Imperial advanced materials startup CustoMem rebrands to Puraffinity and raises £2.8 million from leading sustainability investors

CustoMem, an advanced materials startup developed at Imperial College London, has rebranded to Puraffinity and secured £2.8 million investment in an oversubscribed seed round from leading sustainability investors. As well as having started life at Imperial, Puraffinity is currently a client of the Imperial White City Incubator.

Puraffinity chose its new name to reflect its technology’s broad applications in designing materials for purification. The company is developing a range of adsorbent media materials targeted at removing high impact emerging contaminants called Per- and polyfluoroalkyl substances (PFAS) from water.

PFAS water contamination is a global environmental challenge. Human exposure to PFAS may lead to adverse health effects, particularly in pregnant women and children. As a result of these potential risks to human health, stringent advisory limits on PFAS levels in drinking water and groundwater are being introduced. Conventional treatment processes such as granular activated carbon and ion exchange are not able to provide a robust and cost-effective solution.

Puraffinity has been part of Imperial’s entrepreneurial ecosystem for the past four years, participating in several Imperial Entrepreneurship programmes including the Venture Catalyst Challenge and WE Innovate.  

Henrik Hagemann, CEO of Puraffinity, said:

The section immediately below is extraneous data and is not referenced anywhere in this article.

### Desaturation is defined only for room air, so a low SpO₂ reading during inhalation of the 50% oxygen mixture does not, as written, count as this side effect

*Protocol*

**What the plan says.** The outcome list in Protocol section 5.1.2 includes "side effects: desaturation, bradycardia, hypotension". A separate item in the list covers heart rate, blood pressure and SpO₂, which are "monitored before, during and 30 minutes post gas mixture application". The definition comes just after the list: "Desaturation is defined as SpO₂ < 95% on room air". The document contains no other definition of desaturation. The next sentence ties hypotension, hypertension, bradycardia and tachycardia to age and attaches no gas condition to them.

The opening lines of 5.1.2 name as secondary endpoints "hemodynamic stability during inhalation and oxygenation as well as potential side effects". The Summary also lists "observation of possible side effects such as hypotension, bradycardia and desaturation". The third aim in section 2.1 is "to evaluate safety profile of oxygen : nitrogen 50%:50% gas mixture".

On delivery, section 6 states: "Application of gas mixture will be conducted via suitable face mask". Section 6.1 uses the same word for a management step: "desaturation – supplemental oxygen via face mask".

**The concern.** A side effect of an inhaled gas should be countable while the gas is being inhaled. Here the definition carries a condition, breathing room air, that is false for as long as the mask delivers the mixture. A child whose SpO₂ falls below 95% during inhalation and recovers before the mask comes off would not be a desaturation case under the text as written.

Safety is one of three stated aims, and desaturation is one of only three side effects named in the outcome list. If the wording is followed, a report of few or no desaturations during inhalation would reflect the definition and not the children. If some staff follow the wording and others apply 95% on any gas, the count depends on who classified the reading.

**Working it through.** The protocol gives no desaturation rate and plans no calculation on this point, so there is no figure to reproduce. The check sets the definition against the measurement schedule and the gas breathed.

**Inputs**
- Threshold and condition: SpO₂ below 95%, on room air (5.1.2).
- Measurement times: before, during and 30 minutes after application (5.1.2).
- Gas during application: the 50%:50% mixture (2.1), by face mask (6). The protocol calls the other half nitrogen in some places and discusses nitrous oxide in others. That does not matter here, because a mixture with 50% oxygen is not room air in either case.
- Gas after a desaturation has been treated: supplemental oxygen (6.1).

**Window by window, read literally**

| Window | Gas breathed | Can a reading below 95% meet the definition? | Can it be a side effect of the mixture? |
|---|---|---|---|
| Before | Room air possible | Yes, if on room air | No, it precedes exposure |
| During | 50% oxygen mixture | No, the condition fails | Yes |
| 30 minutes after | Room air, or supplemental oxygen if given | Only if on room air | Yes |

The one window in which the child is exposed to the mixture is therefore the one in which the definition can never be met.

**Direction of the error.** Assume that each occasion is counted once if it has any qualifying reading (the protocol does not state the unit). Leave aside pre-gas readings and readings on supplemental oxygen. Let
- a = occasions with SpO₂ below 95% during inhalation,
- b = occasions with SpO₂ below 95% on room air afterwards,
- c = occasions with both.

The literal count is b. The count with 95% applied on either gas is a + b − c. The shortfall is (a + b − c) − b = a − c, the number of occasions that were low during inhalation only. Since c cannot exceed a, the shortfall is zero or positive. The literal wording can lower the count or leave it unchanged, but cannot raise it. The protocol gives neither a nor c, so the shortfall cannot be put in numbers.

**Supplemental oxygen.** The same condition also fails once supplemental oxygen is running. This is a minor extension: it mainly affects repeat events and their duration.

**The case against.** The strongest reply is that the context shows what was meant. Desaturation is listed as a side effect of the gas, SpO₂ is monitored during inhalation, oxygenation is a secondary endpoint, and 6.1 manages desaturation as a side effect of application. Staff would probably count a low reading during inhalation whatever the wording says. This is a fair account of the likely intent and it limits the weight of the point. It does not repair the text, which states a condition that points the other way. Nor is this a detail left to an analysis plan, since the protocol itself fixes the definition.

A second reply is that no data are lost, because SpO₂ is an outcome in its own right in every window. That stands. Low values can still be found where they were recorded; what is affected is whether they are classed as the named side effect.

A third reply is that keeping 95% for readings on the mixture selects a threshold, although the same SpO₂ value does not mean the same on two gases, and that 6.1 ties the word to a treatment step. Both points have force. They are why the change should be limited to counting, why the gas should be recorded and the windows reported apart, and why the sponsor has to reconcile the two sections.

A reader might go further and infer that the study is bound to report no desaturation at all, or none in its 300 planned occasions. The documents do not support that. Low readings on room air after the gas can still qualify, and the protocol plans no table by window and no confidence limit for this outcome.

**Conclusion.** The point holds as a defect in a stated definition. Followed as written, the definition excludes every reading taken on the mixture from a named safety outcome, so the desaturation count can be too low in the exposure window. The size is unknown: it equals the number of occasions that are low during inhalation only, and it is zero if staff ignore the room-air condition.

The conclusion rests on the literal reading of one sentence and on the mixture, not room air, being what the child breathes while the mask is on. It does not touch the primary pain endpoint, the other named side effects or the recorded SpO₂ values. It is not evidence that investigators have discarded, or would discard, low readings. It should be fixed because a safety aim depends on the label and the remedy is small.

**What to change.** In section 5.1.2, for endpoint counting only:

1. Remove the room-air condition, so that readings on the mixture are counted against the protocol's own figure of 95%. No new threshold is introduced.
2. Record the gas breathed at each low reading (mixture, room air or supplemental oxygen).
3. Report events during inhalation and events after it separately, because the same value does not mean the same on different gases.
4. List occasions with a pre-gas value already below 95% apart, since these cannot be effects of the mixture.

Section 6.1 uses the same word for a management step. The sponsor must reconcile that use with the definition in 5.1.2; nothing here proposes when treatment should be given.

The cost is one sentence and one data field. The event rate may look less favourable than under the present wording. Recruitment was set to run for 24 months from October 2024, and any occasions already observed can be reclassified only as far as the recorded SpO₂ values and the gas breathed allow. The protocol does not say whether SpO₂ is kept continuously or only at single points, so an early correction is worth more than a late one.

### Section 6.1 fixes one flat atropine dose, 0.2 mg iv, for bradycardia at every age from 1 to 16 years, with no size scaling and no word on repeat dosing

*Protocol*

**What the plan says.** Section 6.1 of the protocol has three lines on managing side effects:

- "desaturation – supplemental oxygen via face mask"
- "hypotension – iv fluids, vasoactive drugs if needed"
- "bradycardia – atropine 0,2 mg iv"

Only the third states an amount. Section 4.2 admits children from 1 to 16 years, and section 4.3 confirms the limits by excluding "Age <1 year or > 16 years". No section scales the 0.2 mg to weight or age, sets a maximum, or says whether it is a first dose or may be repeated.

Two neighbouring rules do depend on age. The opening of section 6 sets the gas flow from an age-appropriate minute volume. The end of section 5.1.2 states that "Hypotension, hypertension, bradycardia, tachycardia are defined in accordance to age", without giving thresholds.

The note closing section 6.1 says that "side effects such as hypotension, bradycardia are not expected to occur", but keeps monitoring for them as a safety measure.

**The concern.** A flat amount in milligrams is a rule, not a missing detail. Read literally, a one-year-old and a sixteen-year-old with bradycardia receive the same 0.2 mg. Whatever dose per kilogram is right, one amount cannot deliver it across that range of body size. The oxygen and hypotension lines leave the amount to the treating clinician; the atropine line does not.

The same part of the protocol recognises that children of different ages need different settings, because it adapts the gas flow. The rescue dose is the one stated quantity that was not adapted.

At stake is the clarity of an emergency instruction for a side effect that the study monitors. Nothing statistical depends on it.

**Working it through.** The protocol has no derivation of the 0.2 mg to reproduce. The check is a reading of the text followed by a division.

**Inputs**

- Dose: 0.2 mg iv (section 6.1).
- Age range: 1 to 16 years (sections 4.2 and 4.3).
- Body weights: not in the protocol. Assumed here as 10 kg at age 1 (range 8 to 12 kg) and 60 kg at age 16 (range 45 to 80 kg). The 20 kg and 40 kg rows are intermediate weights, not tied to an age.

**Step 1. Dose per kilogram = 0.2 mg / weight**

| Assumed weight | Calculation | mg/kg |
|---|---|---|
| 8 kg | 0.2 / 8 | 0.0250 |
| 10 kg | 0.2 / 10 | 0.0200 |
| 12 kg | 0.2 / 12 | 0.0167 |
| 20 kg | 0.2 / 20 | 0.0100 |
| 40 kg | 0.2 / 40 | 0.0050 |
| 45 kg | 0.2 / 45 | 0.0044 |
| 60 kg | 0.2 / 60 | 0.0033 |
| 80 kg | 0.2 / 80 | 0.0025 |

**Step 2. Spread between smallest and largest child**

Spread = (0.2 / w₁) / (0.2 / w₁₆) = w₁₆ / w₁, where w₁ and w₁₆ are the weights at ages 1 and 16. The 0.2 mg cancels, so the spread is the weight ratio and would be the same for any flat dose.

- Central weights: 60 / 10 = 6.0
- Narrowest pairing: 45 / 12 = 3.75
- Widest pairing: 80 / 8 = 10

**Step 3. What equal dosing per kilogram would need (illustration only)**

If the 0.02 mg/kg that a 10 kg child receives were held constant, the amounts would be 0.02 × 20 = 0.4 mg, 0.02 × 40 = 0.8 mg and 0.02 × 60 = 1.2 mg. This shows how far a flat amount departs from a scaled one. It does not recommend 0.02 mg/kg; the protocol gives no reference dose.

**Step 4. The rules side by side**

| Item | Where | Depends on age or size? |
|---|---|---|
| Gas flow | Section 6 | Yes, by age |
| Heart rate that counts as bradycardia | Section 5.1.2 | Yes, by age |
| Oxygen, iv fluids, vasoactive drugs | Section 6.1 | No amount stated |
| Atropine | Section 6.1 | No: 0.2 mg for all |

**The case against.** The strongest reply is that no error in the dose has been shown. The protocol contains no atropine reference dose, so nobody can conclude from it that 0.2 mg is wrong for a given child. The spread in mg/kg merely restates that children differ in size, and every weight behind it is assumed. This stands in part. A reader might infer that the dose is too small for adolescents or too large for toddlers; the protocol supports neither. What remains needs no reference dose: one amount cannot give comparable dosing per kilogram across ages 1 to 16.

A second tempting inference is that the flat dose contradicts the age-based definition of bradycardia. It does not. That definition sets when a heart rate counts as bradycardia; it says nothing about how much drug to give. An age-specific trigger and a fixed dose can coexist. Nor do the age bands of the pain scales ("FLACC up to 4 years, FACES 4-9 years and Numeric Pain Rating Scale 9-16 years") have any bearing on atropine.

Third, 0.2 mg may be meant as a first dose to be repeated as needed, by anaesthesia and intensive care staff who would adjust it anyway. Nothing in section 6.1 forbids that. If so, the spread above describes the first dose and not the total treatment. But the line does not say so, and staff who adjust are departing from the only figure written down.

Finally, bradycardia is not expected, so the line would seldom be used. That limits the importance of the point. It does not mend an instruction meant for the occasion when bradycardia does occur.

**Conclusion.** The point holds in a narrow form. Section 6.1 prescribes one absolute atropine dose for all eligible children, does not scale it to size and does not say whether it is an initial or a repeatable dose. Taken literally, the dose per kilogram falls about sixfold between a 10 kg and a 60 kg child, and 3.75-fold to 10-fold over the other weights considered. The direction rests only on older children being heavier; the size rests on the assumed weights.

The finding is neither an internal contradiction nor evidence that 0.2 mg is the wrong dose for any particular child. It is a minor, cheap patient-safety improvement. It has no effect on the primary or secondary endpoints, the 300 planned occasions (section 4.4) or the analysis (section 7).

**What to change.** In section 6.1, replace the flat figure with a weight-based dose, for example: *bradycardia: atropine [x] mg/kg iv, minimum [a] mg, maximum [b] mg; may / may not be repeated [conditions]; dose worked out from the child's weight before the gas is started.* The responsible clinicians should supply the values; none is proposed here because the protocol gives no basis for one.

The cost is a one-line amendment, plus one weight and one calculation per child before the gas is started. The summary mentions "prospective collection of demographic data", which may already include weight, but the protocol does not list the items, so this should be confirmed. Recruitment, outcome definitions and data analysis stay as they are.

“We were convinced to progress and give it a go because of these two Imperial programmes. We were able to get into the pressure cooker and a safe environment with the support of Imperial and decide whether to progress our ideas and form a company.”

The company was incorporated as CustoMem shortly afterward and took space in the shared lab at the Imperial Bioincubator at South Kensington. When the Imperial White City Incubator launched in 2017, Puraffinity became the first member of the 2nd shared lab. During this time, it secured £1.2 million in grant funding from Horizon 2020 and ultimately took lab and office space at the White City-based facility, which Henrik says is a key contributor to their success

“We started with a small space in the shared lab and over the course of the year secured follow on funding off the back of being able to test our idea in the lab environment. After that first year we were able to graduate out of the shared lab into our own space.”

The company has now closed a £2.8m seed funding round, led by Kindred Capital alongside HG Ventures, and a number of prominent business angels. Puraffinity has grown rapidly in the past six months to 13 employees, and aims to recruit further to over 20 by the end of the year.

“Many of those roles will be scientific and technical – we are hoping to get the talent from Imperial, and it would be great to be able to source people from the local area as well.”

It is planning to trial its product at one of Europe’s busiest airports later in 2019 and is discussing collaboration and partnership deals with companies in the global water space.